I am amazed at how many times the word ‘Galilee’ has resonated within me over the last few days. We heard it in the Gospel reading at the Easter Vigil on Saturday night (Mk 16: 1-7), I heard it in several “on-line’ homilies I listened to, and we heard the Gospel for today: (Mt 28: 8-15). The idea of seeing and meeting Jesus in Galilee has featured strongly in my prayer during these days also. It is not a new idea that we are now called to meet Jesus in the Galilees of our daily lives, to see him, to encounter him, and to serve him wherever we see need. In recent days we have been helping to distribute Communion at every every Mass in the parish church here in Ende. Regulations due to Covid19 have required us to do this at a slower pace than usual. This meant I had the opportunity to see peoples’ faces and their eyes and to look closely at their hands as I gave them Communion. Each time I knew in my heart that I was meeting the Risen Christ. He is with us, he is ahead of us, he is waiting for us to open our eyes and see him in others, and indeed in all of creation, now transformed by love.      


The Gospel for today, Wednesday of Holy Week (Mt 26: 14-25), is fraught with tension. As Jesus had predicted, Judas betrayed him. Peter was yet to make his threefold denial, but we know it is coming. I know I have no reason to judge neither Judas nor Jesus because I know only too well the betrayer and the coward that lies within me. I pray each day for the grace to stay close to Jesus and to overcome temptation. Thankfully, we have a Christ who is full of compassion and understanding, there is hope and forgiveness for all of us.


I cannot even begin to count how many times I have read today’s Gospel – the story of Jesus’ anointing at Bethany: John 12: 1-11. On this occasion I found I was paying keen attention to Mary. She stood out for me in a new way as she poured the precious oil over Jesus’ feet and wiped them with her hair. Today, I saw Mary act powerfully as she anointed Jesus in thanksgiving and also prophetically as she prepared him for his death. My breath stopped, like that of everyone in the story, as the significance of her action hit home. It was an act of pure love and of total poignancy.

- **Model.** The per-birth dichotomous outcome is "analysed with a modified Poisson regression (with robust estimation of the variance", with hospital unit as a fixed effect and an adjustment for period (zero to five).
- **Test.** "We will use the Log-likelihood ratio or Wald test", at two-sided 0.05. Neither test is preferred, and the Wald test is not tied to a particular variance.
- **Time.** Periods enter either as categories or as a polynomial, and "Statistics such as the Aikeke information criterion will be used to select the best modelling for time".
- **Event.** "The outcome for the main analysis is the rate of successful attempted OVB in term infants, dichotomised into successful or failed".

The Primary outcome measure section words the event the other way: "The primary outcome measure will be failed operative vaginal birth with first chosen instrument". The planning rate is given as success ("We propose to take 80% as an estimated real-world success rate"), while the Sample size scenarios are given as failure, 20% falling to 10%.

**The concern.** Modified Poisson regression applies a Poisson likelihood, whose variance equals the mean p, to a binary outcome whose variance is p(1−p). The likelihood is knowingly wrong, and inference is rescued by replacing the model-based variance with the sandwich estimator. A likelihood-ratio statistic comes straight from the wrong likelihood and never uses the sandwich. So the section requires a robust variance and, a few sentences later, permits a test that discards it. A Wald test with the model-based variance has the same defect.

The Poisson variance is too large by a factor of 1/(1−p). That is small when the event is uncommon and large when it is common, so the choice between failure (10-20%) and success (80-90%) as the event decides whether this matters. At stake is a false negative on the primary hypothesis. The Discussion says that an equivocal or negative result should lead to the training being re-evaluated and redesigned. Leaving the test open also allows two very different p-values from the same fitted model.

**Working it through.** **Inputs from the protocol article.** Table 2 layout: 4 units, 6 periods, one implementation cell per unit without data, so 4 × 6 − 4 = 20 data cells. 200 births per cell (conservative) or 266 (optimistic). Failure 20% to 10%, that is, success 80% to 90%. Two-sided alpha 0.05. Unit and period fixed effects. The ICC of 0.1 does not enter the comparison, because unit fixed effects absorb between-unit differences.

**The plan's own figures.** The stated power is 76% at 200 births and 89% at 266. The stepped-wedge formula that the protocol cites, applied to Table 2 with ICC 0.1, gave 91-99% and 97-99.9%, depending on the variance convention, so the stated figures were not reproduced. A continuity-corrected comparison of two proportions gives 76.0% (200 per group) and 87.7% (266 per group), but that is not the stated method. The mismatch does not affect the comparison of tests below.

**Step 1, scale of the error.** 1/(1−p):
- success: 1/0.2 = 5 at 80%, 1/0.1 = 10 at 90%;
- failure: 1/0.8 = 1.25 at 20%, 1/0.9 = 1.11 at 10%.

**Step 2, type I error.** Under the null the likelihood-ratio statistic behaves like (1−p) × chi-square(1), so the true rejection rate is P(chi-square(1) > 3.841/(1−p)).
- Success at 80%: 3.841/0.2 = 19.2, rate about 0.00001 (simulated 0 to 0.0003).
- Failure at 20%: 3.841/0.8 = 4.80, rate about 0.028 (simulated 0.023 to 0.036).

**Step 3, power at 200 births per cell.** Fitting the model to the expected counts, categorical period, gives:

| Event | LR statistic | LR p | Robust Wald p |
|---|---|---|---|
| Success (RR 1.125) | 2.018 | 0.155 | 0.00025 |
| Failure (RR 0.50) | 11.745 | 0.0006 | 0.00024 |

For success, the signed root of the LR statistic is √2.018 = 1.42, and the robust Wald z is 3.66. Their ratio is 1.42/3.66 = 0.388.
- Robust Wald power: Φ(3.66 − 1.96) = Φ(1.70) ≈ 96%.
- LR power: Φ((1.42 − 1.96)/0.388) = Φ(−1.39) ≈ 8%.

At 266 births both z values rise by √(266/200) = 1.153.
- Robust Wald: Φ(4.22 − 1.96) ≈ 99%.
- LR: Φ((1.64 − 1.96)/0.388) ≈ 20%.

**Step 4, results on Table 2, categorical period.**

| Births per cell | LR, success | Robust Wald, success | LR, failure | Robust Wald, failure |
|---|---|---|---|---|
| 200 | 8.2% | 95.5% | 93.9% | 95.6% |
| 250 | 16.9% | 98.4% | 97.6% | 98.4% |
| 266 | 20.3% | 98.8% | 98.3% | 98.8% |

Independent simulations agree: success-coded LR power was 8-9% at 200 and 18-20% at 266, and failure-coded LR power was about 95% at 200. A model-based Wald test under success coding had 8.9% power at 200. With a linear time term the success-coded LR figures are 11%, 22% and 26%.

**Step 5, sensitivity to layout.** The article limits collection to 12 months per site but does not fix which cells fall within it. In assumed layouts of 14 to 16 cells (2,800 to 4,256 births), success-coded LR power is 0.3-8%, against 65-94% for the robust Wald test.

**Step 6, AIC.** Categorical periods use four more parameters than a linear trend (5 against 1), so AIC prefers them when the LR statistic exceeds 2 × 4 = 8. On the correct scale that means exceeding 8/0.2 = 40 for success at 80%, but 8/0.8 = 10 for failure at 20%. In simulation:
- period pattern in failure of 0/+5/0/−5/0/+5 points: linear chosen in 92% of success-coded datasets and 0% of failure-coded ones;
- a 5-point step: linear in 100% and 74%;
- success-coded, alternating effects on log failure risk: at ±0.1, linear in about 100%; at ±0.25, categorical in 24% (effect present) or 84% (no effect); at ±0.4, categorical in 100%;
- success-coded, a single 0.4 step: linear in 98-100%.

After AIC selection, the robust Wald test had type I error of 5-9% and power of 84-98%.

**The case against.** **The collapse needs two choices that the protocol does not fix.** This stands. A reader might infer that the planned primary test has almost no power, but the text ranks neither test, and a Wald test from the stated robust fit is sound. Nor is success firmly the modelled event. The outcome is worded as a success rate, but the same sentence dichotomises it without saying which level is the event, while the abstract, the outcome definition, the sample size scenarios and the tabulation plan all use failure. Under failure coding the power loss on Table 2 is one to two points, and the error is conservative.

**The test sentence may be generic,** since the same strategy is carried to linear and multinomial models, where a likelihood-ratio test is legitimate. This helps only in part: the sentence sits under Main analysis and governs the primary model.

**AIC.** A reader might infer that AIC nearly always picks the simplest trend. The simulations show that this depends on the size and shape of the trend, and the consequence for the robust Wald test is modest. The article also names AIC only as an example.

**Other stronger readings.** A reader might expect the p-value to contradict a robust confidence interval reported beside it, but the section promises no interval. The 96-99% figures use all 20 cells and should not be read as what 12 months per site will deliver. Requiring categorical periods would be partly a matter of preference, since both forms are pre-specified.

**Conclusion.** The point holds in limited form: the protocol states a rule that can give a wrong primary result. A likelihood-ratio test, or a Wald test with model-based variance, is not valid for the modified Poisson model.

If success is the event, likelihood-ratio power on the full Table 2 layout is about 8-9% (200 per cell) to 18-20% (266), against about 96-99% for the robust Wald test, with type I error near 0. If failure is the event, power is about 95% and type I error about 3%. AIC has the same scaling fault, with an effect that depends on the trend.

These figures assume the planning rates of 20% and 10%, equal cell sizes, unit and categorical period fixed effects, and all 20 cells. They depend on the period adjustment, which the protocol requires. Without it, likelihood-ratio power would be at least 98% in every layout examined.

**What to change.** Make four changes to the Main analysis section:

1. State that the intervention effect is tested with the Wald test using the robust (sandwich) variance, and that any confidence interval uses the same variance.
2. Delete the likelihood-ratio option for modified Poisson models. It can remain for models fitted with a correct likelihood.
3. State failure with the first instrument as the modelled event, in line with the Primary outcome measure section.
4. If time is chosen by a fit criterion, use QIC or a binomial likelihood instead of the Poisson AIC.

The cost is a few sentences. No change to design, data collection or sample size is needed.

Today I celebrated Palm Sunday in a parish in Ende, Flores. We had a wonderful celebration despite certain limitations due to Covid19. I felt we were really able to capture the joy of Jesus’ entry into Jerusalem. It was great to be part of a large congregation and even though we were ‘socially distanced’ we were ‘as one in prayer and spirit’. I hope it will not be too long before churches all over the world will be open for prayer and for a whole variety of celebrations.

Working together can grow generosity

I have recently initiated three big collaborative projects. They are all projects which I could have worked on alone (or at least I could have led them and enlisted help), and each one of them has meant that, having initiated the project and presented an idea, I have had to let go of control and efficiency in favour of collaboration, ownership and community building. Sometimes I find myself getting impatient whilst we have meetings to get everyone on board or wrestle with misunderstandings, but mostly I feel joy in building something with other people who want to do good.

Reflecting on the experience I recognise that each of these projects has led me to a greater sense of generosity and openness to difference. The process of working together has helped my friendships to deepen and I have found a profound generosity in wanting the best for the group.

Collaborative working isn’t always easy but it requires us to build community and that changes our perspective.


I am deeply touched by the Gospel for today, Sunday 21st March: John 12: 20-33. It seems to me that it is an invitation for us to give our lives for the sake of the Gospel and in service of God. I gained in my understanding of this text from the homily of Bishop Greg Homeming of Lismore Diocese, Australia. He said that when he was made Bishop he made the simple choice “to not do anything to run away from where God has placed me.” I heard the words of that not-so-simple choice as a way to be faithful to God’s call to us, even when that call is a challenging one. I pray that we can all follow the example of Bishop Greg and chose to claim the call God gives us.

The power of connecting during this time of Covid19